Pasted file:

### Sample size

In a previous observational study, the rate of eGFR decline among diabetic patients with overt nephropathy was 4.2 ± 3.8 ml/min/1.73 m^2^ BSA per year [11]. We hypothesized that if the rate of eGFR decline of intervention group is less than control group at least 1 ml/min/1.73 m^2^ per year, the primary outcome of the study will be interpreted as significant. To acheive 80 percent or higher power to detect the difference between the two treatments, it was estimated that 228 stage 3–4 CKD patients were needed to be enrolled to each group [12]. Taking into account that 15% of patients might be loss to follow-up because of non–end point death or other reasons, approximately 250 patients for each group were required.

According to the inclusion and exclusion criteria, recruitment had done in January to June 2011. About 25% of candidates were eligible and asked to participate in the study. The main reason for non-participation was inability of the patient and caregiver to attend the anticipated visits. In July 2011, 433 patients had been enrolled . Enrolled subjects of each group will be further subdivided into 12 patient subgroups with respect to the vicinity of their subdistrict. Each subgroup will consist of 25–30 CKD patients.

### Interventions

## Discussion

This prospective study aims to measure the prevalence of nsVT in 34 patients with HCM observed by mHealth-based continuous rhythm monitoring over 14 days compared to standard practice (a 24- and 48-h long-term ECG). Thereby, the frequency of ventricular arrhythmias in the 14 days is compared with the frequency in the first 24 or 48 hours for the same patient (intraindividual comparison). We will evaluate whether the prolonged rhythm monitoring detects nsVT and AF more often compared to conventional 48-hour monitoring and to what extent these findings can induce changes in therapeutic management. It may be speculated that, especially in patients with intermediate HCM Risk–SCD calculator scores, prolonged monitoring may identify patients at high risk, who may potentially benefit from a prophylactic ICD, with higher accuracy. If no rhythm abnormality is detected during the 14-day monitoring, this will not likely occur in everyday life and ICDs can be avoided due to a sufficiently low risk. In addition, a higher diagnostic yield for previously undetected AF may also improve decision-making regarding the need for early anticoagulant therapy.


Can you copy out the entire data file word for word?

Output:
### Sample size

In a previous observational study, the rate of eGFR decline among diabetic patients with overt nephropathy was 4.2 ± 3.8 ml/min/1.73 m^2^ BSA per year [11]. We hypothesized that if the rate of eGFR decline of intervention group is less than control group at least 1 ml/min/1.73 m^2^ per year, the primary outcome of the study will be interpreted as significant. To acheive 80 percent or higher power to detect the difference between the two treatments, it was estimated that 228 stage 3–4 CKD patients were needed to be enrolled to each group [12]. Taking into account that 15% of patients might be loss to follow-up because of non–end point death or other reasons, approximately 250 patients for each group were required.

According to the inclusion and exclusion criteria, recruitment had done in January to June 2011. About 25% of candidates were eligible and asked to participate in the study. The main reason for non-participation was inability of the patient and caregiver to attend the anticipated visits. In July 2011, 433 patients had been enrolled . Enrolled subjects of each group will be further subdivided into 12 patient subgroups with respect to the vicinity of their subdistrict. Each subgroup will consist of 25–30 CKD patients.

### Interventions

## Discussion

This prospective study aims to measure the prevalence of nsVT in 34 patients with HCM observed by mHealth-based continuous rhythm monitoring over 14 days compared to standard practice (a 24- and 48-h long-term ECG). Thereby, the frequency of ventricular arrhythmias in the 14 days is compared with the frequency in the first 24 or 48 hours for the same patient (intraindividual comparison). We will evaluate whether the prolonged rhythm monitoring detects nsVT and AF more often compared to conventional 48-hour monitoring and to what extent these findings can induce changes in therapeutic management. It may be speculated that, especially in patients with intermediate HCM Risk–SCD calculator scores, prolonged monitoring may identify patients at high risk, who may potentially benefit from a prophylactic ICD, with higher accuracy. If no rhythm abnormality is detected during the 14-day monitoring, this will not likely occur in everyday life and ICDs can be avoided due to a sufficiently low risk. In addition, a higher diagnostic yield for previously undetected AF may also improve decision-making regarding the need for early anticoagulant therapy.